Based on a novel by Keith Waterhouse, this dark comedy is fundamentally about a young bloke who doesn’t want to give up his dreams, causing mayhem in the Manchester community where he lives. The entire film is a breath of fresh air, since its concept hasn’t been repeated a thousand times in Hollywood. This film is too quirky, too satirical, and its message too relevant. It follows the path of a young desk clerk called Billy Fischer who lies endlessly, and therefore throws chaos into the real world. Billy has a wild imagination, and his fantasies blur his sense of reality. But that also makes sense…. it’s a natural defense against a world that is way too boring, and that tries to kill him spiritually.

This is an early work directed by John Schlesinger (Midnight Cowboy), made in England during the first half of the 60s. It stars an energetic Tom Courtenay and a very young Julie Christie. Its fluid style is influenced by the French New Wave, and it also taps into the rebellious spirit of that movement. It has a sense of irony and black humor that kicks back against the conservative landscape of post-war England, just on the edge of being transformed into the swinging sixties. In a world like today when everything is so heavily templated, it’s a wonder to see a movie like this unfold, where the sharpness of the dialogue matches perfectly the playful wit of the visuals. In a way it has a punky attitude that was picked up later in the 80s by the indie Manchester band The Smiths… who even lifted sentences from this film and turned them into song lyrics.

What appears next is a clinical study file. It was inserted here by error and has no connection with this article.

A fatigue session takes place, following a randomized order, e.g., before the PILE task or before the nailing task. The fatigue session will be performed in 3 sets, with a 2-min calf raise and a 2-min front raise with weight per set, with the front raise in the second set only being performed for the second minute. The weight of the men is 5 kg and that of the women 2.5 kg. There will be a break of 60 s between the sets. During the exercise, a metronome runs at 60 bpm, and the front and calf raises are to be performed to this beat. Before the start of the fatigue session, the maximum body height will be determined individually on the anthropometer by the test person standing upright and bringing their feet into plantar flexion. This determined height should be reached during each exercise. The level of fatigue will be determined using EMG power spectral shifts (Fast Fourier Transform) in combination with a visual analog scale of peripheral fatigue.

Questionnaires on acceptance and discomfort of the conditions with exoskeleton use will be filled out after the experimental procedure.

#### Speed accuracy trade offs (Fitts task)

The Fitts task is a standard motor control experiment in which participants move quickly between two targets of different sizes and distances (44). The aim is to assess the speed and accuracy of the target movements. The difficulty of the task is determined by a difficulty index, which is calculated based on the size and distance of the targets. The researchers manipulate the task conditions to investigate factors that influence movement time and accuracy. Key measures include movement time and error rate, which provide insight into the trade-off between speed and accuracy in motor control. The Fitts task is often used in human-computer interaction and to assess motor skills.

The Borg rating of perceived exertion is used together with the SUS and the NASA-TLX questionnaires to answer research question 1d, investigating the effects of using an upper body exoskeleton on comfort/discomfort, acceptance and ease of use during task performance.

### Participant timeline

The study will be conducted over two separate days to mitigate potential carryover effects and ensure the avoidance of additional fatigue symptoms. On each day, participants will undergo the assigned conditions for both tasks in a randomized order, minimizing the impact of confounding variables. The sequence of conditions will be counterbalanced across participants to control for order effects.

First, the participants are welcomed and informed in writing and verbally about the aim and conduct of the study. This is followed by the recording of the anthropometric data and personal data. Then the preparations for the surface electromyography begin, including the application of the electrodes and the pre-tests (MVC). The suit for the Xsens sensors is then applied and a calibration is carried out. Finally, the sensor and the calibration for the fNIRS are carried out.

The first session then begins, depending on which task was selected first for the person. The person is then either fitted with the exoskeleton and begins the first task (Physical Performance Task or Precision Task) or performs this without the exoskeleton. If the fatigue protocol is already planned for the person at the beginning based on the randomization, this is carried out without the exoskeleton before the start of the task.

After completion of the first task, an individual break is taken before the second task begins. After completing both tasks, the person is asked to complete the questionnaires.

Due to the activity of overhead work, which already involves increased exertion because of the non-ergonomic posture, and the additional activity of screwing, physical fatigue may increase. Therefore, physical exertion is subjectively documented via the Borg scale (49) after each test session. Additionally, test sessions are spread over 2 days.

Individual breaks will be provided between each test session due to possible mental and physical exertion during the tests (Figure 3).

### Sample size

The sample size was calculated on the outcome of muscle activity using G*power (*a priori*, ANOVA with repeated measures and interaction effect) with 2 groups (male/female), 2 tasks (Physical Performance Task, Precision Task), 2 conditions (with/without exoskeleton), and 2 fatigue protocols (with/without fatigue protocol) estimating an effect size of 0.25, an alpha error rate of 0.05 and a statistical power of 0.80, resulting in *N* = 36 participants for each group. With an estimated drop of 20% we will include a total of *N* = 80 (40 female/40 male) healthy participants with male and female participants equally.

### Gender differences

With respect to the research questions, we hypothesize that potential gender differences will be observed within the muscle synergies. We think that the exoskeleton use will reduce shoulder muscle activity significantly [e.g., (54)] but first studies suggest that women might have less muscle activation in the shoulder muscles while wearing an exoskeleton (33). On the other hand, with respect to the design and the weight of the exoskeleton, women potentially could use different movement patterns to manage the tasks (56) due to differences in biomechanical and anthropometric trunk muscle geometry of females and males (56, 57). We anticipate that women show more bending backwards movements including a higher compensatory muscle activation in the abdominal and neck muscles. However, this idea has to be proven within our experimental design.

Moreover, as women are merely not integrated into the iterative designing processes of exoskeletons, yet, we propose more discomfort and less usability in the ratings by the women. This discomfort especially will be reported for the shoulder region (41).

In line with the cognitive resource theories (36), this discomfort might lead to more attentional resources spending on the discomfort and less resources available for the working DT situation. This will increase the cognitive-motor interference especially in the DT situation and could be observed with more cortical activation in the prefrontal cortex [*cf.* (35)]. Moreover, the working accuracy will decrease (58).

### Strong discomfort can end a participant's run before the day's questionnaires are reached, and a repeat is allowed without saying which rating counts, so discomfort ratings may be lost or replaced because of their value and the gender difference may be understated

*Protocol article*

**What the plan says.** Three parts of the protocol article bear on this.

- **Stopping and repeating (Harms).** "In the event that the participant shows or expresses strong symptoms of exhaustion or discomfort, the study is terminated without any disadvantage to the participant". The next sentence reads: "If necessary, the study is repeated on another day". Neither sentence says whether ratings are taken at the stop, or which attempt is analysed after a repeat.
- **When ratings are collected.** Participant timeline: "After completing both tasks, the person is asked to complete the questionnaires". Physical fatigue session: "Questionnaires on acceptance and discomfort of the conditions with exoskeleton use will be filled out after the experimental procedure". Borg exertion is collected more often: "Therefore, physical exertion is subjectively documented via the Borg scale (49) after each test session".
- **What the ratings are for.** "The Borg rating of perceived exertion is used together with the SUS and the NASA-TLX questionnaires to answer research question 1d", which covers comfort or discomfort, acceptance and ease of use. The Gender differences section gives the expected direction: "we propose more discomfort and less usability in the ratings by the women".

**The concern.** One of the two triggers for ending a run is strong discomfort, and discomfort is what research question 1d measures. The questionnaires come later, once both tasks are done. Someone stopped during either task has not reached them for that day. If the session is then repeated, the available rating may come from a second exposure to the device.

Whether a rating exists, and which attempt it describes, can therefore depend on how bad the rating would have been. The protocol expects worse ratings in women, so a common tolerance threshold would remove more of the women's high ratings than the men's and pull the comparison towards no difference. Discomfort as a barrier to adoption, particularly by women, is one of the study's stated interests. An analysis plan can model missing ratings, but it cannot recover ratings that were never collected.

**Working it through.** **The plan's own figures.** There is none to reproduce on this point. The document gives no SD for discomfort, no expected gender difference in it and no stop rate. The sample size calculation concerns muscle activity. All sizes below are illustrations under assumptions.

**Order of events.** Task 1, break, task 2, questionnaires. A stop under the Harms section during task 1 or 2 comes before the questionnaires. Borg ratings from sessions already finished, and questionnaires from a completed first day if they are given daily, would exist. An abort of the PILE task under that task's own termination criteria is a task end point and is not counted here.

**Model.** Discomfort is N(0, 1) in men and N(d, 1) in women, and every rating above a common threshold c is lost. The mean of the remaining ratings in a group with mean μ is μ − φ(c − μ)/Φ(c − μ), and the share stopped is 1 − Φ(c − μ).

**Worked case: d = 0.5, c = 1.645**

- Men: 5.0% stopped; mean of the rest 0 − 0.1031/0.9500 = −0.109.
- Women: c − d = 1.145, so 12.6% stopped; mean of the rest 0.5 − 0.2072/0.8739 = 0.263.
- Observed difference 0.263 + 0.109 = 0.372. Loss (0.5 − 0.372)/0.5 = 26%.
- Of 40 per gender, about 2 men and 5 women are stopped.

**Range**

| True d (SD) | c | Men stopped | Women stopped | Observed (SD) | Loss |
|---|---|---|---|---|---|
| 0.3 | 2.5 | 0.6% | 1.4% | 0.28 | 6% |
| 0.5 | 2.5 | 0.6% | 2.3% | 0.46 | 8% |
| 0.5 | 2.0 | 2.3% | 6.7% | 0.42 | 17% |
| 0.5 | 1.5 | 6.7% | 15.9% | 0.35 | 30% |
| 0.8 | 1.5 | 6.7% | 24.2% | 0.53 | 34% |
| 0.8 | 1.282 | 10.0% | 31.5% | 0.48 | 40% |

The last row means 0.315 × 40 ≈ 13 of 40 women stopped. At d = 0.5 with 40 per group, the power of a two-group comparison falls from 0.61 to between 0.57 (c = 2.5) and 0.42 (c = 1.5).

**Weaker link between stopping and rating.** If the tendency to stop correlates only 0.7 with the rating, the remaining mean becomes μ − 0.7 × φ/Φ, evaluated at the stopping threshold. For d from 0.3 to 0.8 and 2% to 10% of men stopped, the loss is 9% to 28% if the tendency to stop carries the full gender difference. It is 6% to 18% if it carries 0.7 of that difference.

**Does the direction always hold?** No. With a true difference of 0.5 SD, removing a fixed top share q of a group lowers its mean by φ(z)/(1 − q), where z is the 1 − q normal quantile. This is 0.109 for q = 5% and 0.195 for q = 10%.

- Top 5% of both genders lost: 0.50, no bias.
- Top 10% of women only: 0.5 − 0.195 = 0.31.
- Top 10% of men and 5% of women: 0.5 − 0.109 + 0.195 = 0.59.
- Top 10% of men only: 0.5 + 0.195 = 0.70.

This will be a high-definition screening.

Film night at Joe’s Garage, cozy cinema! Free entrance. You want to screen a movie, let us know: joe [at] lists [dot] squat [dot] net

Can Dialectics Break Bricks Cinema: Zabriskie Point (Michelangelo Antonioni, 1970)

Sunday 12 February 2023, Can Dialectics Break Bricks Cinema: Zabriskie Point * 1970 * Directed by Michelangelo Antonioni * 107 minutes * In English. Doors open at 20:00, film starts at 20:30.